I'm a nationally ranked Scrabble player, and I've noticed the best players use a strategy most people are afraid to try

Patty Hocker/North American Scrabble Players AssociationThe author at the 2018 North American Scrabble Championship.
  • I’m a tournament Scrabble player, and people often ask me how they can improve their Scrabble skills.
  • I’ve noticed that beginner players are often afraid of using one of the most useful tactics in the game: exchanging your tiles.
  • Even though it doesn’t score any points, exchanging your tiles can rid you of bad letters and set you up for high-scoring moves in the future.

Scrabble is one of the most beloved board games of all time, with millions of people worldwide delighting in its mix of language and strategy.

Yet for all the people who have played a game of Scrabble before, I’d wager that most of them are overlooking one of the most useful tactics in the game.

Take it from me: I’m a nationally-ranked Scrabble player, having played in tournaments since I was 16. Most recently, I competed in the 2018 North American Scrabble Championship in Buffalo, New York.

When people ask me how they can improve their Scrabble skills, I recommend a strategy that beginner players are often afraid to use: sacrificing your turn to exchange some (or all) of your tiles.

Sometimes your best move is to play nothing at all

Exchanging tiles isn’t an option that many inexperienced Scrabble players consider. Casual players may not even be aware you’re allowed to do it. But it’s right there in the rulebook: at any point in the game, a player can use their turn to replace any number of the letters on their rack with new ones from the bag, provided there are at least seven letters left.

Of course, exchanging tiles means you score zero points for that turn, which is why so many players bristle at the thought of it.

But there are many situations when exchanging tiles is clearly the right thing to do.

Imagine it’s the first turn of the game and you are looking at the letters AEFIIOO on your rack:

Scrabble rackMark Abadi/Business InsiderTop Scrabble players would opt to exchange tiles in this situation instead of playing ‘if,’ ‘foe,’ or ‘oaf.’

There aren’t too many words you can make with these letters. An inexperienced player might be compelled to play a short word like “if” or “foe” for 10 or 12 points (the first move of the game is always doubled).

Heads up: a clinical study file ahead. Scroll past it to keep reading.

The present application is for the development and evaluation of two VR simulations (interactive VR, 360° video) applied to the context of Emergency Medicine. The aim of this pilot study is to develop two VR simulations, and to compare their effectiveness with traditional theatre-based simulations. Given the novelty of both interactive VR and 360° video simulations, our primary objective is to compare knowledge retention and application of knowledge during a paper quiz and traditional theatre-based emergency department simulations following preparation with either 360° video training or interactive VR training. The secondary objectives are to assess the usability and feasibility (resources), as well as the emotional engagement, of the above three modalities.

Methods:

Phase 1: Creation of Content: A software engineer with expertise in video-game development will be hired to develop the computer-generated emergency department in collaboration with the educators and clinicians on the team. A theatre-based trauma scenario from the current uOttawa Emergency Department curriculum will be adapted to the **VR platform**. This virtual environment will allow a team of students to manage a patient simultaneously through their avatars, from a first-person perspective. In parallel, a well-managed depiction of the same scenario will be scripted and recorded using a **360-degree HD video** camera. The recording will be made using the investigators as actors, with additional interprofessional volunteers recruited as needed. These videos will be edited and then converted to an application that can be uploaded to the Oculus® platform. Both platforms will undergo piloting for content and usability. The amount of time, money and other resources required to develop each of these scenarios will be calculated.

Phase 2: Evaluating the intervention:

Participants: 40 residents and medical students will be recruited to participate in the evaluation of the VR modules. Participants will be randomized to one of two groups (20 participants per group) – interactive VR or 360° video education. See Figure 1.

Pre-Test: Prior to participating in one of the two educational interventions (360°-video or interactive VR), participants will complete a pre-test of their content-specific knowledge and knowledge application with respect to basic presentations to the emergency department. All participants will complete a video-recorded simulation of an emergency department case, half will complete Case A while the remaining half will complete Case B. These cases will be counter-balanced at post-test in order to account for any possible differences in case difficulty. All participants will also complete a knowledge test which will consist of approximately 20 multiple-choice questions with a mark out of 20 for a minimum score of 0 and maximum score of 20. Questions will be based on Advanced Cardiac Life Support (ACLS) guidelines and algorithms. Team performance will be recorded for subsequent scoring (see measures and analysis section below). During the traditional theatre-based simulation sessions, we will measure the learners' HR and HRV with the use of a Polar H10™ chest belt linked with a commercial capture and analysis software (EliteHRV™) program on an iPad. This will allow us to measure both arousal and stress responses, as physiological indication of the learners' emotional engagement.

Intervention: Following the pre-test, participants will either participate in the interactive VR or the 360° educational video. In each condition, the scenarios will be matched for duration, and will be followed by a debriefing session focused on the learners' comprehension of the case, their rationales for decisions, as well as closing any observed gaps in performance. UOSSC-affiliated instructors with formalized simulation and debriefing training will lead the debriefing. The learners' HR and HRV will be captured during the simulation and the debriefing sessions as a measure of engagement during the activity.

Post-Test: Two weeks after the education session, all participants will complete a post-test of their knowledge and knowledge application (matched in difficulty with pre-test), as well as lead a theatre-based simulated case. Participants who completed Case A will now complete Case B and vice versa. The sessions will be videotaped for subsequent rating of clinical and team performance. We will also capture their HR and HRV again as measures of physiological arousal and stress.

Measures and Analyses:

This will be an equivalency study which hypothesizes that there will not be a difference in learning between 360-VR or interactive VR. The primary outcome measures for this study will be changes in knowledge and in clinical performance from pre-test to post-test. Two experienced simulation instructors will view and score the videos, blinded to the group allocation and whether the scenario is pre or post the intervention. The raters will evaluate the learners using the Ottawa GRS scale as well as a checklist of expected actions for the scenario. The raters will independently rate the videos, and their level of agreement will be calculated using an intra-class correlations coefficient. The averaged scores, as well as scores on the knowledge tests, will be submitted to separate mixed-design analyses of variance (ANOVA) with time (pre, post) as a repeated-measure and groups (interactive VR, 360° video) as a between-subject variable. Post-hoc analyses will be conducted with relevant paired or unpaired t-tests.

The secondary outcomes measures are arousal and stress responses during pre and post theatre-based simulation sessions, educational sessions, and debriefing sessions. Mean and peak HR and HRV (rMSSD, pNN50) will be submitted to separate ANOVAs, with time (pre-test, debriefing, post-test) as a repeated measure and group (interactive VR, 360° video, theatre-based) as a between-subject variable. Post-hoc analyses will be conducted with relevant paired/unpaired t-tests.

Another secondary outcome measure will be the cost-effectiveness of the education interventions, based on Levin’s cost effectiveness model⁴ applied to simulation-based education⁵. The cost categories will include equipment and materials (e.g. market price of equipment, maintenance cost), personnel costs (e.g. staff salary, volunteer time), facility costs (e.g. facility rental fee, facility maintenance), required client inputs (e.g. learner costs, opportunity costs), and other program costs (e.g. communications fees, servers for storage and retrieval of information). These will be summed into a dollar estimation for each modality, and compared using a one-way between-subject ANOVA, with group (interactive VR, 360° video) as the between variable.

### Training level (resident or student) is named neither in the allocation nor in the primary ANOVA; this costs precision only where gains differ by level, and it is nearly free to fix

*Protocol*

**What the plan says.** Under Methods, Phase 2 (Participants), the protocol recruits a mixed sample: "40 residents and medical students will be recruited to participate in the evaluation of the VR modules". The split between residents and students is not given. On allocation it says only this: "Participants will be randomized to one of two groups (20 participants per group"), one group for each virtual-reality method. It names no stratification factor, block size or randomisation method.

But that’s not what an expert would do. That’s because good Scrabble players aren’t just thinking about the current turn – they’re also considering how each potential move will affect their ability to score points on future turns. In this example, playing a word like “if” or “foe” would drastically reduce your chances of scoring well on your next turn.

Look at the letters you would be left with if you did something like that: “If” leaves you with AEIOO, while “foe” leaves you with AIIO. Either way, you’ll be left with all vowels. When you draw your replacement tiles, there’s a good chance you’ll end up with a rack of six or seven vowels on the next turn, and that’s every Scrabble player’s worst nightmare. You’ll be forced into making a low-scoring move for at least one more turn, and possibly several more turns to come.

Instead, many top Scrabble experts would elect to trade in all seven of their letters and start fresh with a new set of tiles. Those experts are playing the long game – they know that by trading tiles, they will likely score enough on the second turn to make up the lost points from the first turn. After all, if your first two turns give you zero points and 30 points, you’re in better shape than having scored 10 and 10.

The same logic applies when your rack is overloaded with high-point, clunky consonants that don’t combine well with each other:

Scrabble tiles rackMark Abadi/Business InsiderThis rack has too many clunky, high-point letters on it. If you play something like ‘husk,’ you’ll be left with three tough consonants to work with.

Sure, you could play something like “bush” or “husk” or “hub” and score around 20 points. But you’d be left with some combination of BVW or KVW, neither of which sounds very promising for your next turn. And, if your draw from the bag were to land you another clunky consonant like F or G, you’d be in an even worse situation.

On the other hand, an experienced player would know it’s worth sacrificing the points to get rid of the worst of those letters. Most experts would hold onto S or SH – letters that blend well with other letters no matter what you draw – and throw the other five tiles in the bag. As long as you have average luck with the replacement tiles you draw, you’ll be in much better shape than you were before.

Exchanging tiles isn’t something that skilled players do every game, but it’s a valuable tool you shouldn’t be afraid to use when the situation arises. Although it may seem counter-intuitive at first, sometimes the best play is the one that doesn’t score any points at all.

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